The Metro system has awarded a $50.9 million contract for construction of the Shaw area subway station to the second-lowest bidder after a federal judge upheld its decision to reject the lowest bid, which did not meet minority business requirements.
The award was formally made last week to Mergentime Corp. of Flemington, N.J., and Perini Corp. of Framingham, Mass.
A joint venture of S.A. Healy Co. of McCook, Ill., and Vanessa General Builders Co. of Bridgeview, Ill., had bid $1.5 million less, but a transit authority hearing board determined that Vanessa, a black-owned firm, was not capable of performing 20 percent of the work, as provided by Metro's minority set-aside requirements.
U.S. District Court Judge Louis F. Oberdorfer ruled that Metro had acted properly in rejecting the Healy-Vanessa bid and in refusing to allow Healy to substitute other minority subcontractors after Vanessa had been disqualified.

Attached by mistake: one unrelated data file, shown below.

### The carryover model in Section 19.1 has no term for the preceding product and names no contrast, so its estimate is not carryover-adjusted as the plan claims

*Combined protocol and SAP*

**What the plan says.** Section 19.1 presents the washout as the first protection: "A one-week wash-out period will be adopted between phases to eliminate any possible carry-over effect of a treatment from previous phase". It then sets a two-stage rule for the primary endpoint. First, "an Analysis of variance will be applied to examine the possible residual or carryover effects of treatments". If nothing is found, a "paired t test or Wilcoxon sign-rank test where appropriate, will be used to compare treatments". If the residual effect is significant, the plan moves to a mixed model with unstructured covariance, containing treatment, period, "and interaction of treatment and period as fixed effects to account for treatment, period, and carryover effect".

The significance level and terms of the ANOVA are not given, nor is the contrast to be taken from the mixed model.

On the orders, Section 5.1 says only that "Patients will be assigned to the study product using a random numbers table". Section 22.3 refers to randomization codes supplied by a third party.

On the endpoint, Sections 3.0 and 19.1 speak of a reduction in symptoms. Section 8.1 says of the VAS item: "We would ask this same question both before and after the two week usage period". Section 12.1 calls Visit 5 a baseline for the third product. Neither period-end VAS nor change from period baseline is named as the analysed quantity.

Oberdorfer said Metro's inquiry showed that Vanessa could not post a construction bond and operated mainly as a "broker" for companies trying to comply with government rules on minority contracting. He said Vanessa's largest job in the past three years was worth $600,000, compared to the $10 million proposed for Metro.
The ruling "sends a message to industry that we are very concerned about our minority contracting program," said Frank R. Filiatreau, Metro's assistant general counsel. "We just don't want any bids that aren't going to comply."
Mergentime and Perini are white-owned but have promised that at least 20 percent of the Shaw work will be performed by minority contractors that Metro has certified.
The Shaw station, at Seventh Street NW between R and S streets, is part of the long-delayed Green Line, the only unopened route in the planned 103-mile Metro system. Officials said that with the contract award, the authority will be able to meet its schedule to open the station in 1990.
On July 30 the federal Urban Mass Transportation Administration also upheld Metro's decision to reject the Healy-Vanessa bid, declaring that the agency had a "rational basis" for its decision.
In his ruling Oberdorfer said that by rejecting the bid, Metro not only was complying with federal law but also was "discharging its public responsibility." An attorney for the Healy firm said the decision will not be appealed.